Homily for the Third Sunday of Advent 2023

Readings: Isaiah 61:1-2,10-11; 1 Thessalonians 5:16-24; John 1:6-8,19-28

 Theme: Waiting in Joyful Hope

I will begin with a story  ‘There was once an Indian tribe whose camp was at the base of a great mountain. The land was rugged and life was hard, but the Native Americans persevered. Their chief had led them with wisdom and fairness for many years, but now death was approaching. He called his three sons to him and said, “I am dying, and one of you will succeed me as leader of our tribe. I want each of you to climb our holy mountain and bring back something beautiful. Return here in three days; whoever brings the most outstanding gift will become the new chief.” The young men took their father’s words very seriously, and went off with a sense of purpose and determination; each returned three days later.

The first son brought his father a flower, which he had picked near the summit of the mountain; it was very rare and beautiful, and the father was pleased.  The second son handed his father a beautiful stone, which he found in a crevice in the side of the mountain; it was colourful and smooth, having been polished by the rain and the wind, and again the father was pleased. The third son approached, but his hands were empty. He said, “Father, I have brought back nothing to show you. When I stood on the top of the mountain, I saw that on the other side there is a beautiful land filled with green pastures, lush forests, and a crystal lake. Because I had this vision of where our tribe could go for a better life, I was so overwhelmed that I could not bring anything back. I’m sorry.” To the young man’s great surprise, his father answered, “You shall be our tribe’s new leader, for you have brought back the most precious thing of all: the gift of a vision for a better future”’ (Paul Wharton)

A well know liturgist, writing on the Advent Liturgy, describes it as a continuous song of hope. Today’s liturgy especially captures this mood of joyful hope. Christianity is essentially a religion of hope.  At its core is a vision of a better and brighter future for all humanity and, indeed, for all creation – a hope based on the conviction that God has come to dwell among us to heal, redeem, and transform our lives. This is what he has done for us in and through his Son, who is, as Isaiah announces in our first reading, the anointed one ‘sent to bring good news to the poor, to bind up hearts that are broken; to proclaim liberty to captives, and freedom to those in prison’ (Is 61:1-2). In him, God’s reign of justice, peace and love was established on earth. And so, Christ is our hope, our Light, the light to which, as our gospel reading today states, John the Baptist ‘came as a witness, a witness to speak for the light’ (Jn 1:7).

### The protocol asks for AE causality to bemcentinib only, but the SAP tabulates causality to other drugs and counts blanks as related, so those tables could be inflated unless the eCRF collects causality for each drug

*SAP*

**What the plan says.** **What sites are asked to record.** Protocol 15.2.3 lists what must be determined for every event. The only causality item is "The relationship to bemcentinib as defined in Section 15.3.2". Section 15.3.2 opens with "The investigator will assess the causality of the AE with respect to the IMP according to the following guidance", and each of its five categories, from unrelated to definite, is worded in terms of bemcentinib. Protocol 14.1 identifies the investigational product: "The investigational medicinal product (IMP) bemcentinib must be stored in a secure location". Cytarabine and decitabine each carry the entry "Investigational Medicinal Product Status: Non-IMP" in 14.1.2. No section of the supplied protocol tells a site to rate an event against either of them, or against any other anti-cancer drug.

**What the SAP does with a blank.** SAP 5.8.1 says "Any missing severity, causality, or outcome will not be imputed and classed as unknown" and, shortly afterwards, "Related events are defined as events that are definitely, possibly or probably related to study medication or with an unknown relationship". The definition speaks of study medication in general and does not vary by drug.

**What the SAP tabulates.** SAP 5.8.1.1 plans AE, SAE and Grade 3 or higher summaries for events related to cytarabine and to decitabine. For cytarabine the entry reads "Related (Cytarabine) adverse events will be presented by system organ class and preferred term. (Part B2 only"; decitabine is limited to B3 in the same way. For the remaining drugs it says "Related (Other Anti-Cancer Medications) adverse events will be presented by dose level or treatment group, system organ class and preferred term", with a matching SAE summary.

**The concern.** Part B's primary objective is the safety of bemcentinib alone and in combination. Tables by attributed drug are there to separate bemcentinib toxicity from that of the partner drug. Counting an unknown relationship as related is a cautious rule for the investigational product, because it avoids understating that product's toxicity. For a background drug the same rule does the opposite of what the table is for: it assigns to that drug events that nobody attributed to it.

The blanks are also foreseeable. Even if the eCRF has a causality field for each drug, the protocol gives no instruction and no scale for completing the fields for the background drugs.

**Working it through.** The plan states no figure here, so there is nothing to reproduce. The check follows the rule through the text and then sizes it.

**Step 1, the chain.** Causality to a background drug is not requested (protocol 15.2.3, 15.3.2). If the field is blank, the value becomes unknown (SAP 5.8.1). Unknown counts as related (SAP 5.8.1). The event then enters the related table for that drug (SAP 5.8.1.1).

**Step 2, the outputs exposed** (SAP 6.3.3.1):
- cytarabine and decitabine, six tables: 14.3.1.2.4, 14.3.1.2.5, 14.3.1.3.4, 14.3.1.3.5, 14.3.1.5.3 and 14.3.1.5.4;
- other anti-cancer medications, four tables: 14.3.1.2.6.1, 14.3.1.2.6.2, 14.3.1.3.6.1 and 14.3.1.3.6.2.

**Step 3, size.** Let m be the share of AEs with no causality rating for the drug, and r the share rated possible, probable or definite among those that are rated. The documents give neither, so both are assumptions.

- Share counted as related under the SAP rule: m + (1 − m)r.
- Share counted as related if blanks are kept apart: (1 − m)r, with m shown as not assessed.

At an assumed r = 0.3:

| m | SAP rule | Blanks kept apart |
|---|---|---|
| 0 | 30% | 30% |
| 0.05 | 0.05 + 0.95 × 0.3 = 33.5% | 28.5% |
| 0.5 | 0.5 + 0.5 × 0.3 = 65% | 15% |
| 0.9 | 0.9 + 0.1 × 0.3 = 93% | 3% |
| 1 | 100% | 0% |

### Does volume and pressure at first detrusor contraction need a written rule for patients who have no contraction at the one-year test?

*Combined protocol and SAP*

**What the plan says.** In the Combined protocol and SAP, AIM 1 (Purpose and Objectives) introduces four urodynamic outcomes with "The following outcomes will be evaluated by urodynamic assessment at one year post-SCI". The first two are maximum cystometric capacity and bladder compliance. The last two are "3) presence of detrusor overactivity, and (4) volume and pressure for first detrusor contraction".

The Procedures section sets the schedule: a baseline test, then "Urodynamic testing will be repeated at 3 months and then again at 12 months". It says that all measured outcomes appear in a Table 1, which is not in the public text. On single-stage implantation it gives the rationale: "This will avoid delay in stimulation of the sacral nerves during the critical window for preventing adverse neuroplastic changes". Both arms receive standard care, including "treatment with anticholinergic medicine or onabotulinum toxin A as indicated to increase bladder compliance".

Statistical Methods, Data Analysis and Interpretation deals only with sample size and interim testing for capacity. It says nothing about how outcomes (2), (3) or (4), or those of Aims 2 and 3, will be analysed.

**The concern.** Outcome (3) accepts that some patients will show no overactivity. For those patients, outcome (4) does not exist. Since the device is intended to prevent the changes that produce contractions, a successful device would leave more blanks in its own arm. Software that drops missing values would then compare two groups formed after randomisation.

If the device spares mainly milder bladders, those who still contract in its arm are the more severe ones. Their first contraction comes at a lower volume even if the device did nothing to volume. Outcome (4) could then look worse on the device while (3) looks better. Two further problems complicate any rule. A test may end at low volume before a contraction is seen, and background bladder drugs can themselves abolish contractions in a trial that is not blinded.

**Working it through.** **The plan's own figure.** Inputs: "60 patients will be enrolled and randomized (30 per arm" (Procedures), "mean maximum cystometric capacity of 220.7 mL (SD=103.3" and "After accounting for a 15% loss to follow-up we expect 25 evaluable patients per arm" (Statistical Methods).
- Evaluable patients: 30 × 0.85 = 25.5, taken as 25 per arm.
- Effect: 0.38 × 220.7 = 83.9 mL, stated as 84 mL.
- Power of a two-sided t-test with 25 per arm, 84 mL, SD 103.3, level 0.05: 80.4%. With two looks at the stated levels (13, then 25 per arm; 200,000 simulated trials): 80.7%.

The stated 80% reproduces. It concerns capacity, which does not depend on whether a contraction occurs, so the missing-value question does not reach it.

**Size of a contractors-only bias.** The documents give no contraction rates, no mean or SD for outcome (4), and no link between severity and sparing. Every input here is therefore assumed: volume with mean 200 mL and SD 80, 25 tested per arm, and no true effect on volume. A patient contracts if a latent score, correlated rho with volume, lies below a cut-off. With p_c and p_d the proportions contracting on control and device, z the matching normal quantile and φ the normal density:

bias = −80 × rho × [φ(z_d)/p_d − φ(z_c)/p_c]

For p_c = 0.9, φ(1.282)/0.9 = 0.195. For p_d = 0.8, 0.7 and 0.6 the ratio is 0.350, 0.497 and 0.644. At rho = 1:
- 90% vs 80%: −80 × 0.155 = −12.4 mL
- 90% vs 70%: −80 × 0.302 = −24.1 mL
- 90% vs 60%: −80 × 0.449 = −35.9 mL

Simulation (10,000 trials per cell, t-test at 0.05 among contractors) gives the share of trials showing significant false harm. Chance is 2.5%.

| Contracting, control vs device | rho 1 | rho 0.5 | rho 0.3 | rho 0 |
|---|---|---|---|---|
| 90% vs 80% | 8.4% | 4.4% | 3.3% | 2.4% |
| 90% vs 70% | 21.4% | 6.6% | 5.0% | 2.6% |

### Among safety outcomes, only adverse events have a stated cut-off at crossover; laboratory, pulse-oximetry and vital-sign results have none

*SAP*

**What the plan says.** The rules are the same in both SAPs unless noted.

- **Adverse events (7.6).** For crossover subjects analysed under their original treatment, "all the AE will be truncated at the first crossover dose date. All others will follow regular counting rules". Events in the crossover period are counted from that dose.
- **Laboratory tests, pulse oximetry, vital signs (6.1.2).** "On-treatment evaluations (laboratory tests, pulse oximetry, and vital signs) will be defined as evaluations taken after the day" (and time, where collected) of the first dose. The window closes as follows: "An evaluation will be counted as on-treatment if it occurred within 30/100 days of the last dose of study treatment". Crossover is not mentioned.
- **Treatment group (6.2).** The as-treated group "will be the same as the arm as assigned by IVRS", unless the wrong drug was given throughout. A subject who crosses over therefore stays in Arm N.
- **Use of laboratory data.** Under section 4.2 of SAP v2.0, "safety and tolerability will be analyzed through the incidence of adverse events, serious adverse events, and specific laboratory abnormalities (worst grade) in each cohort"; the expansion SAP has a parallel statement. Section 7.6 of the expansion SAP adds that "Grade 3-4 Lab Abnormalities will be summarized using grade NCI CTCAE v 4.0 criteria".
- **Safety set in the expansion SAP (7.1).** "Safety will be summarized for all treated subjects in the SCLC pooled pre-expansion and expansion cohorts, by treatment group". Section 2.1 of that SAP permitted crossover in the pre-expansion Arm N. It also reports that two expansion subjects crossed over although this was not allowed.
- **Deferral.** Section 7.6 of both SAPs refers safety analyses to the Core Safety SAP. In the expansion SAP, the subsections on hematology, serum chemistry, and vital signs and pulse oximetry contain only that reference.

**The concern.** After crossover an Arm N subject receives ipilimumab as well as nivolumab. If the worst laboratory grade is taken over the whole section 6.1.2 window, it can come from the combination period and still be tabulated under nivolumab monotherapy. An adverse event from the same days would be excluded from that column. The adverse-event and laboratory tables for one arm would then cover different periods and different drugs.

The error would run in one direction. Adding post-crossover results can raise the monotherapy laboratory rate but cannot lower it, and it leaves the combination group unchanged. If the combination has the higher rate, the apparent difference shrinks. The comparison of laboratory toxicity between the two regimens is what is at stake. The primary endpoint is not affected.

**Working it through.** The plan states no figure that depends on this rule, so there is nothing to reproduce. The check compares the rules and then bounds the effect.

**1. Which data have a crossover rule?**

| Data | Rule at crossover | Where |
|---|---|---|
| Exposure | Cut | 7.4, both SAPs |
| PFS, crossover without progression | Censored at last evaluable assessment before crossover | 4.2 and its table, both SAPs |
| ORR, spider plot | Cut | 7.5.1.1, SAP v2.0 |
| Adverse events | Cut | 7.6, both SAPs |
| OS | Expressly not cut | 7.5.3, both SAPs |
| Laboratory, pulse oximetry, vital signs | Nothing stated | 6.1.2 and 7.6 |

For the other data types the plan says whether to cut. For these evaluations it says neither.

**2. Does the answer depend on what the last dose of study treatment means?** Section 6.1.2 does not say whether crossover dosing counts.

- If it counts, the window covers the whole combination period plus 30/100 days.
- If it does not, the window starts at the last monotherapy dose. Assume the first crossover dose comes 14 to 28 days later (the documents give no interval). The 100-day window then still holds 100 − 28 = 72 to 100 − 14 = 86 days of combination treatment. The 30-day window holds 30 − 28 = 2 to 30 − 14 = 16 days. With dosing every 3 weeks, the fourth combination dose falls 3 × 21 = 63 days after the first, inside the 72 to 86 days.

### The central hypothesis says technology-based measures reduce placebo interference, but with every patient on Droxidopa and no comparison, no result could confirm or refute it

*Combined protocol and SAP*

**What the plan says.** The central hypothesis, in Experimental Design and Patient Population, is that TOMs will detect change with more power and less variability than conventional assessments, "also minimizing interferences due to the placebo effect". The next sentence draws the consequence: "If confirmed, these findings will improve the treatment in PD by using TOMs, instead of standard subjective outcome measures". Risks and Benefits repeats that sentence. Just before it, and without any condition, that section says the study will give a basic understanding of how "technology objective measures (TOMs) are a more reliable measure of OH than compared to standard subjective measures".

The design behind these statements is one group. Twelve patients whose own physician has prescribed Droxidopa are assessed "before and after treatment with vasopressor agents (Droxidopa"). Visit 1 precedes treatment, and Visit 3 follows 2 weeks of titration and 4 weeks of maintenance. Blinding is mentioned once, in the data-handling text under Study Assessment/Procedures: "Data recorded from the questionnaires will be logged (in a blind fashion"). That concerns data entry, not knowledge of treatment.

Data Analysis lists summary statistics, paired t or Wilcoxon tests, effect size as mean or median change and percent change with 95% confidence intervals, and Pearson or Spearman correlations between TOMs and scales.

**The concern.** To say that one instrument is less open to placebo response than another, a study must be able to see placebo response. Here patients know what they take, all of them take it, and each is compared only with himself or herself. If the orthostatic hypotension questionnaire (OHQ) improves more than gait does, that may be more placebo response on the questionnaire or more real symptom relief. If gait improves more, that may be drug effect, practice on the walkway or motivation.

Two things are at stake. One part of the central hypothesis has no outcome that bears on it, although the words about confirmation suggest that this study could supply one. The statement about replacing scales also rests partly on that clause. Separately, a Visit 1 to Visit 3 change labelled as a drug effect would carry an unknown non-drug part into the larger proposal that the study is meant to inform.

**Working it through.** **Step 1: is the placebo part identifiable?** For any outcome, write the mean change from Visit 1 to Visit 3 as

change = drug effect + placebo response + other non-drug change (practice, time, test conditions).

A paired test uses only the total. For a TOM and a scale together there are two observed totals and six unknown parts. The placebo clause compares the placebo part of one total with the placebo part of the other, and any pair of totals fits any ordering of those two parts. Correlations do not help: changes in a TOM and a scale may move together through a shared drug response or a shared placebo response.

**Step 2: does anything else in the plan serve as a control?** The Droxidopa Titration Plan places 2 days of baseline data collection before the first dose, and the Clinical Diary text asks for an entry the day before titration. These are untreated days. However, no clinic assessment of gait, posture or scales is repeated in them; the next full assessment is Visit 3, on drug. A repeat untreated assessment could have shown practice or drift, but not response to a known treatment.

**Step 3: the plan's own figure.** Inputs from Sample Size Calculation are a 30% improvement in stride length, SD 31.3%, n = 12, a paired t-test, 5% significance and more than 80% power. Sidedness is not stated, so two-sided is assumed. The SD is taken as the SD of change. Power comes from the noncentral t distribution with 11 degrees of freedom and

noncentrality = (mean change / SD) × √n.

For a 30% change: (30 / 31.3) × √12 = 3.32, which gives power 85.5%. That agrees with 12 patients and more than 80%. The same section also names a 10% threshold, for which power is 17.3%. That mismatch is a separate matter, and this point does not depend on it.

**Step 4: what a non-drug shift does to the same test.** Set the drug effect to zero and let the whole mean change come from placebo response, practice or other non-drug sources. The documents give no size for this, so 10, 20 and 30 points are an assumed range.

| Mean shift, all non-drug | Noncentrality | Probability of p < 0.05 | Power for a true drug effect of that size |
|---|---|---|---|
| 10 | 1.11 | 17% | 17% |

Yet, in spite of Christ’s coming, we know that our world is not as God wants it to be. Horrific wars, injustice, exploitation, violence and hatred continue to darken our world. Confidence in the progress of civilization has been undermined by the appearance of new forms lawlessness, greed and selfishness. Political leaders – some democratically elected – sow hatred and division instead of justice and reconciliation. New forms of populism and fascism, spread by social media, replace reason and dialogue in political discourse. In a recently published novel, Prophet Song, which won the 2023 Booker prize, Paul Lynch depicts the shocking plight of a family striving to survive in an Ireland, gripped by fascism – a dystopian vision not as fanciful as we might think.  A drugs culture, spiraling out of control in many countries, including Ireland, destroys the lives of millions. The gap between the rich and poor continues to widen, and, despite the warnings of scientists and climate activists, world leaders, meeting at present in Dubai (COP 28), fail to take decisive action to save ‘our common home’.

In circumstances such as these it is hard to be optimistic, but Christian hope must not be confused with optimism. This hope is not naive about the reality of sin and human failure. The hope we celebrate in our Eucharist, and to which we strive to witness in our lives, is a hope that can look beyond the brokenness of our world and the messiness of our lives, because it is based on our faith in Christ. It is hope for a new life that rises out of the ashes of death and decay.  Such hope is not confined by the limits of our vision, or our human resources. Even when we are tempted to lose heart, God does not give up on us. His ultimate purpose in creation, reaffirmed in the incarnation, and gloriously manifested in the Resurrection of his Son, cannot fail.

We may feel overwhelmed at times like these when we hear that, because of the horrific slaughter in ‘The Holy Land’, there will be no Christmas Mass in Bethlehem this year. Yet, even when situations appear almost hopeless, we continue to hope, convinced that God will complete what he began when he sent us his Son. We may not know how or when this completion will happen, but, as surely as the dawn follows the darkness of night, it will happen.  It this hope that sustains us in these grim times, a hope based on the certainty that, in the words of St Paul, nothing can ‘come between us and the love of God, known to us in Christ Jesus, our Lord’ (Rm 8:39).

Fr Michael McCabe SMA

To listen to an alternative Homily for this Sunday, from Fr Tom Casey of the SMA Media Centre, Ndola, Zambia please click on the play button below.